Cavalleria rusticana and I Pagliacci, Cav and Pag, Royal Opera, ROH, Covent Garden, December 2015.Posted on 4 December 2015
Damiano Michieletto’s production of Rossini’s William Tell in June this year was widely panned, so I awaited his new production of Cav and Pag with some apprehension. I need not have.
The gritty realism of Giovanni Verga’s 1880 short story Cavalleria Rusticana, later made into a play and taken up by the young composer Pietro Mascagni for his 1890 opera, has been updated by 100 years, but this is still a poor village in Verga’s Sicilian homeland. And the small school is where the acting troupe for Pagliacci puts on their play.
Michieletto has combined the two stories. During the first opera posters for the play appear, and its leading lady Nedda meets her lover Silvio. He works in the bakery, owned by Turiddu’s mother Mamma Lucia, the realism enhanced with real dough going into the oven. During the second opera the abandoned Santuzza from Cavalleria Rusticana appears sobbing with Mamma Lucia, and the fate of her beloved and faithless Turiddu is emphasised during the overture as we see the villagers staring at his dead body before lifting it above their heads and carrying it off.
Trappings of the local Christianity are seen during the start of a Passion Play put on by the village children during Pagliacci, and a statue of the Madonna — carried in for the Easter Procession of Cav — raises a condemning arm at Santuzza, while the sudden lighting change indicates this is all in her mind. A similar lighting trick in Pagliacci allows the on-stage play to be carried on by doubles backstage as we see Canio descend into madness.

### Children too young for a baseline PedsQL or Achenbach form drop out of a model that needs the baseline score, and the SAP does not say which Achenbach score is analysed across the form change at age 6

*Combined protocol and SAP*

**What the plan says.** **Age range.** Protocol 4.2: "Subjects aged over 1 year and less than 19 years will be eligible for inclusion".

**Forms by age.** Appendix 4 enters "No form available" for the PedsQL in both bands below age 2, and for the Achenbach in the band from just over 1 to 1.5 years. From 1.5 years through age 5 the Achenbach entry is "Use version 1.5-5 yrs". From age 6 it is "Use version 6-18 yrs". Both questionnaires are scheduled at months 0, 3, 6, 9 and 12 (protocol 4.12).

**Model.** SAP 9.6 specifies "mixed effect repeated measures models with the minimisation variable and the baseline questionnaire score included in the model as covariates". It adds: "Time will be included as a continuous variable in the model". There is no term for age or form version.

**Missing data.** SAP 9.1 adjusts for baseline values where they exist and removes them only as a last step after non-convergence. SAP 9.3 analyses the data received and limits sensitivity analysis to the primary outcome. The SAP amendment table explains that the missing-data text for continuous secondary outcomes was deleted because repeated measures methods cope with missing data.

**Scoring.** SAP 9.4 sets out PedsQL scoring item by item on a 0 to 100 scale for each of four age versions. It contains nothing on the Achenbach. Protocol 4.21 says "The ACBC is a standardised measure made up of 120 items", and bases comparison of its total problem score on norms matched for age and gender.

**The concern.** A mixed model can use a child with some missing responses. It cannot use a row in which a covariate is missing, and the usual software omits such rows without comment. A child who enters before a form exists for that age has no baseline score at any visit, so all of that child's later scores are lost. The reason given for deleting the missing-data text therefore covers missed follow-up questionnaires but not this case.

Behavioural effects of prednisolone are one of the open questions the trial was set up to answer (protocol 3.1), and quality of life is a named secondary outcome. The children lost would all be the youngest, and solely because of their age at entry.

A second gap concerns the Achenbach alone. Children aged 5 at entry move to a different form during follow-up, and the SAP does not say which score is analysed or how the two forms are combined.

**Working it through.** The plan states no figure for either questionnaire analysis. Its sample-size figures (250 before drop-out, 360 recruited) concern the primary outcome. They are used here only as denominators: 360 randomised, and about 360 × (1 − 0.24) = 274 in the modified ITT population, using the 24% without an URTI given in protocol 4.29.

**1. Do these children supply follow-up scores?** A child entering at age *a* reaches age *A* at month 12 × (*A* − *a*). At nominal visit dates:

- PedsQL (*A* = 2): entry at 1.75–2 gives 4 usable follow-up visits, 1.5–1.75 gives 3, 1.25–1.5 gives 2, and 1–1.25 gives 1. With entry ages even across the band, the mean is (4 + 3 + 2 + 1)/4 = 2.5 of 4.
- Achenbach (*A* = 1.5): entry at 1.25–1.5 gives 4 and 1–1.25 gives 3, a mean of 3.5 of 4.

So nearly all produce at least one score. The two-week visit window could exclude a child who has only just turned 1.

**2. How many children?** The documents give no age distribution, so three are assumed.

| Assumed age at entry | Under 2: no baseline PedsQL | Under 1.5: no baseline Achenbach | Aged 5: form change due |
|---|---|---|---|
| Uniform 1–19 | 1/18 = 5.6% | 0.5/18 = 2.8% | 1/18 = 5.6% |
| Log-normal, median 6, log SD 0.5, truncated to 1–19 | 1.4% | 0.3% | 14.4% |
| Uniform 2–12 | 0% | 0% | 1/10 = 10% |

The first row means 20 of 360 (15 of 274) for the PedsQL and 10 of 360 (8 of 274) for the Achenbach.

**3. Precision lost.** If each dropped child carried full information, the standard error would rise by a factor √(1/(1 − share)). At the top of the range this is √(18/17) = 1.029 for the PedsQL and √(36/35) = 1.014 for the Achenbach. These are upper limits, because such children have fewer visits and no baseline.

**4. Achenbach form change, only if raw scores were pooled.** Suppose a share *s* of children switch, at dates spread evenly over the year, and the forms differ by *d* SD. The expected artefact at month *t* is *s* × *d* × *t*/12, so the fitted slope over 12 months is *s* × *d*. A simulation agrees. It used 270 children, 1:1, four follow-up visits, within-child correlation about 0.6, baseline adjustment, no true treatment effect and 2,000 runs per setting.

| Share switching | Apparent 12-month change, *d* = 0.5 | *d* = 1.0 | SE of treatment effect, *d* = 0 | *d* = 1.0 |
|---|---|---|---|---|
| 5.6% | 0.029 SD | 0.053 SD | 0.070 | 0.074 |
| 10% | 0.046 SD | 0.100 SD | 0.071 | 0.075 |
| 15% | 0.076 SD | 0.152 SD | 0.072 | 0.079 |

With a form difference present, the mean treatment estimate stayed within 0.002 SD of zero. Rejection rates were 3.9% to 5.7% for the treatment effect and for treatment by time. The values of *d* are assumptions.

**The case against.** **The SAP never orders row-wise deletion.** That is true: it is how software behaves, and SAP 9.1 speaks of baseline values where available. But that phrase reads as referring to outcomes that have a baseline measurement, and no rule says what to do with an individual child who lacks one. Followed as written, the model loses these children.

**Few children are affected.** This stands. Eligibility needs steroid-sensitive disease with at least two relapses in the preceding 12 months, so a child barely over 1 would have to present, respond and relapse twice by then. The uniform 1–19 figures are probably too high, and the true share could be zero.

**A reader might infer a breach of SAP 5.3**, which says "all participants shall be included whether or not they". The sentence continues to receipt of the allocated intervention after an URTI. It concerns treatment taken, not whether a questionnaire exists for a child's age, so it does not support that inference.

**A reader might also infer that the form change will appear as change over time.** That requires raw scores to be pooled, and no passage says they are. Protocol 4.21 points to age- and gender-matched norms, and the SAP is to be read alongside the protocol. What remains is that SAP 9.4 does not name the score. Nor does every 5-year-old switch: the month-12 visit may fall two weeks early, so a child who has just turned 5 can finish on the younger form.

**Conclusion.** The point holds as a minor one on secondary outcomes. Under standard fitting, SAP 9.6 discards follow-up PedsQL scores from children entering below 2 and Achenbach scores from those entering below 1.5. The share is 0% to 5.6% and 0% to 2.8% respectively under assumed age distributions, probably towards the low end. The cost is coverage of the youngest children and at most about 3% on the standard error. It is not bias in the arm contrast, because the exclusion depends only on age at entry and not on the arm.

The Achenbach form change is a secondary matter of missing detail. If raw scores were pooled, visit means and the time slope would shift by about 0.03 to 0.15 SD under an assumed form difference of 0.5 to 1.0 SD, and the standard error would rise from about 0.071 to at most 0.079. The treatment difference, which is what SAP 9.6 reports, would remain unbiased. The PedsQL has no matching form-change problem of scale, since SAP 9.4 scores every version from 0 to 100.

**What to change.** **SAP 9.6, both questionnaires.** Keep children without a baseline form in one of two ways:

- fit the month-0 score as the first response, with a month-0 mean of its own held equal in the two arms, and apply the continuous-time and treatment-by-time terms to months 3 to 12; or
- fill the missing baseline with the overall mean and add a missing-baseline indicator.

An intriguing production of both operas with Antonio Pappano leading the orchestra and superb cast in a gripping evening of musical drama. Eva-Maria Westbroek carried huge conviction and terrific vocal power as the jilted Santuzza, and her big duet with the Turiddu of Aleksandrs Antonenko crackled with emotion. When he later fell to pieces backstage in Pagliacci his hugely natural Vesti la giubba brought the House down, with Carmen Giannattasio as an extremely attractive and wayward Nedda providing fine vocal passion with Dionysios Sourbis’s excellent Silvio.
Very fine support from Elena Zilio (Mamma Lucia), Martina Belli (Lola) and Benjamin Hulett (Beppe), and as Alfio in Cav, and Tonio in Pag, Dimitri Platanias was a terrific vocal presence with a superb opening solo to set Leoncavallo’s opera in progress.
Despite the evident success of this new production, there was a scattering of boos for the production team at the end, but I hope and suspect this was due to a residual animosity about William Tell in the summer. Here the anger was entirely inappropriate.
Performances continue on various dates until January 1 with a live cinema relay on December 10 — for details click here.